25 May 2000 Edition

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Fógraí bháis: ALEC COMERFORD

Alec, like many of his contemporaries, was catapulted into the struggle for liberation as the events of August 1969 unfolded.

Born and reared in the Colin area of West Belfast, he witnessed, at first hand, the burning of his neighbours' homes in Bombay St, Kashmir Rd and Clonard Gardens by loyalists, aided and abetted by the RUC. On that same day, a close personal friend of Alec's, Fian Gerard McAuley, aged 15, was shot dead while helping to defend the Clonard area.

This proved to be a major watershed in Alec's life, as was the case for many nationalist teenagers throughout the Six Counties. A burning resentment was sparked at the death and destruction inflicted on our community, as the sectarian edifice on which the Orange state was built and maintained was laid bare. That spark became a flame - enough was enough. Our community had to be defended and the state destabilised. The vehicle to help us achieve these aims and objectives was Óglaigh na hÉireann

Accordingly, Alec joined the ranks of `C' Company 2nd Battalion, Belfast Brigade. The culture of football, dances and teenage innocence was overtaken by a new-found identity: weapons training and armed stand-by as the army trained and equipped its volunteers to fulfil their initial defensive role. It was a collective community response to a real and deadly threat from loyalists, as witnessed in Mayo Street, Ardoyne and the Short Strand over the next 12 months. But the outcome was different on these occasions, as the discipline, courage and equipment of Óglaigh na hÉireann helped repulse loyalist incursions while establishing the army's defensive credentials.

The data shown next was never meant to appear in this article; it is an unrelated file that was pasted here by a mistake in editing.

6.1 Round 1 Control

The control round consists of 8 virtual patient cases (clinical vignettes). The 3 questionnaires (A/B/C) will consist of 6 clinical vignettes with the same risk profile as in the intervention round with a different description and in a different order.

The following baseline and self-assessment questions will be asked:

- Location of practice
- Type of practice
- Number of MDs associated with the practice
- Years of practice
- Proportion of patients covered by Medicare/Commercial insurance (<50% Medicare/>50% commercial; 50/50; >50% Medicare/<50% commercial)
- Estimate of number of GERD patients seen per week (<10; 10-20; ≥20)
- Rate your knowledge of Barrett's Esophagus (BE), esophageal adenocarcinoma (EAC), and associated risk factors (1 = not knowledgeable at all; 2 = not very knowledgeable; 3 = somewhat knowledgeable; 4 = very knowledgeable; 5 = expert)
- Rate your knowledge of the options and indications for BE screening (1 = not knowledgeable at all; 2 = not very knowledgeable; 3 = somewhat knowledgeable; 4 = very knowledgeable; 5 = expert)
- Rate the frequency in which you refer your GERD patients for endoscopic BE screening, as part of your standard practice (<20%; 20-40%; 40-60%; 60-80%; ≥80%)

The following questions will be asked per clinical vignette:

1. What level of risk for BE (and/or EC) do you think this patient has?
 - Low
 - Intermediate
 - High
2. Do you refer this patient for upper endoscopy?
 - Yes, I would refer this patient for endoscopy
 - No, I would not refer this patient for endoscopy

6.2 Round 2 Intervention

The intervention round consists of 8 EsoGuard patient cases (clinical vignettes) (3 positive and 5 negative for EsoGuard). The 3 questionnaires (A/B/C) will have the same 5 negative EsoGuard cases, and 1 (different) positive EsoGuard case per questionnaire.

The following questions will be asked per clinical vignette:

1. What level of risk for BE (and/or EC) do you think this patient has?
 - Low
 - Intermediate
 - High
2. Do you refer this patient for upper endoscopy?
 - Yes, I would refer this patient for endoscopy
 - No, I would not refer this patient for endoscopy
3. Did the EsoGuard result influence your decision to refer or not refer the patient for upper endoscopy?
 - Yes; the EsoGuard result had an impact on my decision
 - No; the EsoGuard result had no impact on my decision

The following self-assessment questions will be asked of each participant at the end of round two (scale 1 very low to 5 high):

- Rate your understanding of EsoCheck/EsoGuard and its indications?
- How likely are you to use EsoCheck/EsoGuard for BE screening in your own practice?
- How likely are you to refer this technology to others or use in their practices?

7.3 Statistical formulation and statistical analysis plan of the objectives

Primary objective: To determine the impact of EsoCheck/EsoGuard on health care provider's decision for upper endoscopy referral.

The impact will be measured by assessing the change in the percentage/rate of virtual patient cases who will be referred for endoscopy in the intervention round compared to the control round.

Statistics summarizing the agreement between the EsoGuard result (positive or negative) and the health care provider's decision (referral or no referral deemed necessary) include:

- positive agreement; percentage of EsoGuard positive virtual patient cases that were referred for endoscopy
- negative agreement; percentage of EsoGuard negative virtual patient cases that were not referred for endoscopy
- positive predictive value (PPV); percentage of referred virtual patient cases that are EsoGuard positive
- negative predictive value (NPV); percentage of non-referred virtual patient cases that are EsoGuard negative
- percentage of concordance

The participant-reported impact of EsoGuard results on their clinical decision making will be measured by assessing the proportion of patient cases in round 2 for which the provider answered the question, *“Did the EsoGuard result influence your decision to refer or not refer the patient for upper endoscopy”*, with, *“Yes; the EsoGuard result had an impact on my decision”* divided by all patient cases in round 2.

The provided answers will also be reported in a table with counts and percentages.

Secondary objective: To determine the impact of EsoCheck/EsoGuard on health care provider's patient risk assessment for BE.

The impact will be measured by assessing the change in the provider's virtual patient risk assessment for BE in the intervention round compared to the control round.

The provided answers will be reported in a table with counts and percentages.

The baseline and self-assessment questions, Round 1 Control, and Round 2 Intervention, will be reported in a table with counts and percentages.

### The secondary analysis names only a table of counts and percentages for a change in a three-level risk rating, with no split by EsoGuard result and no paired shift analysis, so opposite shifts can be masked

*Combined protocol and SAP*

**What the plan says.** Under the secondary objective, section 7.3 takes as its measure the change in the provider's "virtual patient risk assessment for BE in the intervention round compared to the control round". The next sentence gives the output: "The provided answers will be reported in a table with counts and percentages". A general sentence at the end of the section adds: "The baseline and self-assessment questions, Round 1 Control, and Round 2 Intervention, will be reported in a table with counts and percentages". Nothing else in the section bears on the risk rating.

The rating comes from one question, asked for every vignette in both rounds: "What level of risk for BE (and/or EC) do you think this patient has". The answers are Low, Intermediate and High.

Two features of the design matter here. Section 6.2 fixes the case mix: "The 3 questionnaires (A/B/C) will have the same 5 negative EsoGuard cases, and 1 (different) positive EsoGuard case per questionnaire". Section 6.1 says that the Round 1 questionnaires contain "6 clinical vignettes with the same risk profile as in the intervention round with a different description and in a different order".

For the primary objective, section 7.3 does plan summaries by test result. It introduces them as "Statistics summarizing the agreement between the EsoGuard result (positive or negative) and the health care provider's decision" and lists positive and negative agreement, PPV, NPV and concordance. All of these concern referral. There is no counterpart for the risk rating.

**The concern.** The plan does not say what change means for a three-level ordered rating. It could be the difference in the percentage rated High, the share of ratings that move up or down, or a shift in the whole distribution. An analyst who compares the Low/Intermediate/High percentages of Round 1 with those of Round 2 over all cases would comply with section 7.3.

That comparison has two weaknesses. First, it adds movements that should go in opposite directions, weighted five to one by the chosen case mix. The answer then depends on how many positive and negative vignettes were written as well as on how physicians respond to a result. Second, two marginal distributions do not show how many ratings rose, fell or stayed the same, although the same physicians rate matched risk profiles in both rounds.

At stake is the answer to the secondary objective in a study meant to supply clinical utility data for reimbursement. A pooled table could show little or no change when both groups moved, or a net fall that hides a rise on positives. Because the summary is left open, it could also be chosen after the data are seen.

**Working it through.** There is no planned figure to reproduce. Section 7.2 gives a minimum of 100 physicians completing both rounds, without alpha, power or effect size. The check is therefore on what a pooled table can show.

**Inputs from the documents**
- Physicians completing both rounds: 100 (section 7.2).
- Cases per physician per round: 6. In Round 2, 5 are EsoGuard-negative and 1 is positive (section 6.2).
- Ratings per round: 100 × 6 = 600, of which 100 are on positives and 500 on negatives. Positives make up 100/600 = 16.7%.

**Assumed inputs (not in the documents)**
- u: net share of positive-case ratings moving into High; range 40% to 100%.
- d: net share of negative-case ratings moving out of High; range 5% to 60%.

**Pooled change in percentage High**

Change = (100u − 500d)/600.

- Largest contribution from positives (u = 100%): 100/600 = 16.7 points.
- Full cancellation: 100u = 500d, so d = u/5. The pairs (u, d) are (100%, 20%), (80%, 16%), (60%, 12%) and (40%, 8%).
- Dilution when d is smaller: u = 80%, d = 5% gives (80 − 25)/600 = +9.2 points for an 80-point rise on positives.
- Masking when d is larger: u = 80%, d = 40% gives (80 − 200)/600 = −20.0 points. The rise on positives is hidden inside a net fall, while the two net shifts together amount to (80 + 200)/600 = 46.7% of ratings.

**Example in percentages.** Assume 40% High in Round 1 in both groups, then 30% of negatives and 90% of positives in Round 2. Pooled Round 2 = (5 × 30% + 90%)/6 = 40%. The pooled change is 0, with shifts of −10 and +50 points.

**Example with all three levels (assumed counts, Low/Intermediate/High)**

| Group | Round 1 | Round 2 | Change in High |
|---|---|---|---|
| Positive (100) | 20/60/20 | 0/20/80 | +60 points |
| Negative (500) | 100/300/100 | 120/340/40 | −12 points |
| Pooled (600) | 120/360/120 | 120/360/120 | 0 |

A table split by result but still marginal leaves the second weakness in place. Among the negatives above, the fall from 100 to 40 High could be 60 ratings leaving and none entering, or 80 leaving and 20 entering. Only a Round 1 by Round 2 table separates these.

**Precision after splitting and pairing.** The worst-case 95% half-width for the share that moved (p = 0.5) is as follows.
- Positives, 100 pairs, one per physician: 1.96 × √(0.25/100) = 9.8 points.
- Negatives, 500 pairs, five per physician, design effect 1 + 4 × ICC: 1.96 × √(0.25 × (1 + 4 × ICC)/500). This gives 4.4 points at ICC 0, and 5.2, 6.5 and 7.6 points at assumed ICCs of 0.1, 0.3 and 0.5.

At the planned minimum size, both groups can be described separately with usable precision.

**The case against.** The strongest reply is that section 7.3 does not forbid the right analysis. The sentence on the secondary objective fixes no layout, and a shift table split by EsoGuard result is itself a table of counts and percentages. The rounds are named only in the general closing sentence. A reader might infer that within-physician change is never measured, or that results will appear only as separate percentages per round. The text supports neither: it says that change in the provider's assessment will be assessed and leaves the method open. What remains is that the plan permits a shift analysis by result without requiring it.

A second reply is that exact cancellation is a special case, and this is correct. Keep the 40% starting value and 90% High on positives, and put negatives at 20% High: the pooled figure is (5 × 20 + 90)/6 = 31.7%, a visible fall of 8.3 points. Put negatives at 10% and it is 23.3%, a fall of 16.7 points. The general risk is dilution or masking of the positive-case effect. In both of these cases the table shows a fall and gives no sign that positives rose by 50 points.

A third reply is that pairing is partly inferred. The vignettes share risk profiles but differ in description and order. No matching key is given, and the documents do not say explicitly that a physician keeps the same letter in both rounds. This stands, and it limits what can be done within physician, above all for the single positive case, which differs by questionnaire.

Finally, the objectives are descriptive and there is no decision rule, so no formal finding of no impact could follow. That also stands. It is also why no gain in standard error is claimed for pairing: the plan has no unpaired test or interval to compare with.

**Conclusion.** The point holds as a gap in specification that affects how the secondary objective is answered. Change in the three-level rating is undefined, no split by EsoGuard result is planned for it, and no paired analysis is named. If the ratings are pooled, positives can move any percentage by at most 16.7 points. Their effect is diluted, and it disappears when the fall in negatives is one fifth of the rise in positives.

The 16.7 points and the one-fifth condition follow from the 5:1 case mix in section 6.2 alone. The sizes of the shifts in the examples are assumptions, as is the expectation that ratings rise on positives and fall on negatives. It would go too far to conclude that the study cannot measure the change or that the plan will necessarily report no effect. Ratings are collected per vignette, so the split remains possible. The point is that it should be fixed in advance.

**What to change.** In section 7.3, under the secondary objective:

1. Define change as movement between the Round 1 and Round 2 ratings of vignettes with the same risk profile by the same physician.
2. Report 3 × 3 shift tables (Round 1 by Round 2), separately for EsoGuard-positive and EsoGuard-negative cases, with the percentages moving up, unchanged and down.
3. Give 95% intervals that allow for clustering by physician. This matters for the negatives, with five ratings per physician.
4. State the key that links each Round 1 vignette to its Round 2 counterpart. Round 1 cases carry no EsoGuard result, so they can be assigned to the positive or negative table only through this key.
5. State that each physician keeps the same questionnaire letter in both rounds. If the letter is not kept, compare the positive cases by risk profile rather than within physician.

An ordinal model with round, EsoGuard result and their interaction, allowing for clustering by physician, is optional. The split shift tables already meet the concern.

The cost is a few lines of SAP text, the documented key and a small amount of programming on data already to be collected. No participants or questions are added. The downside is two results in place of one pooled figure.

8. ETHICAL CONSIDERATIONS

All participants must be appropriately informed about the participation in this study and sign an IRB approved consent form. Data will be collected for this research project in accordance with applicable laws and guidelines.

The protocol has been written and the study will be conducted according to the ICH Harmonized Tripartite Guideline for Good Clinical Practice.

The British imposed the 1970 July curfew of the Falls as a precursor to the introduction of internment, launching a full scale onslaught on our community.

In response, Óglaigh na hÉireann switched to offensive mode, taking the war to the heart of the British establishment. Alec was in the Colin section of `C' company, which had its own unique way of doing things. Nevertheless, they proved to be one of the most operational units in the 2nd Battalion, as they launched sniping attacks on British forces in addition to bombing attacks on the city centre.

It was on one such operation in April 1976 that Alec was arrested and subsequently imprisoned for 15 years. Imprisonment is a daunting experience at any time, but in the protest era of the mid `70s to the early `80s it proved a truly traumatic experience for many republicans.

Imprisonment puts its stamp on every POW. For some, it is more marked and overt than for others, but no POW leaves the prison environment unaffected. Its imprint remains with the individual until the day they die. Only Alec's family and close friends can possibly know the full extent of his personal prison experience. Maybe no one will ever know, as ex-prisoners tend to refrain from disclosing their inner secrets. However, there is no doubt that imprisonment had a profound effect on Alec.

Only recently, Alec, along with a number of other ex-prisoners from the Greater Clonard Area, had initiated a series of discussions on the struggle in general and imprisonment in particular.

To Alec's wife Sharon, son Neill and daughters Carmel and Jennifer; to his father Hughie and mother Sheila; to his sisters Susan, Mairead, Kay, Sheila and Connie and his many friends, we express our heartfelt sorrow and sympathy. Your loss is our loss.

Slán go fóill comrade. May you enjoy the peace you so richly deserve alongside Geraldo and Big Finn.

An Phoblacht
44 Parnell Sq.
Dublin 1

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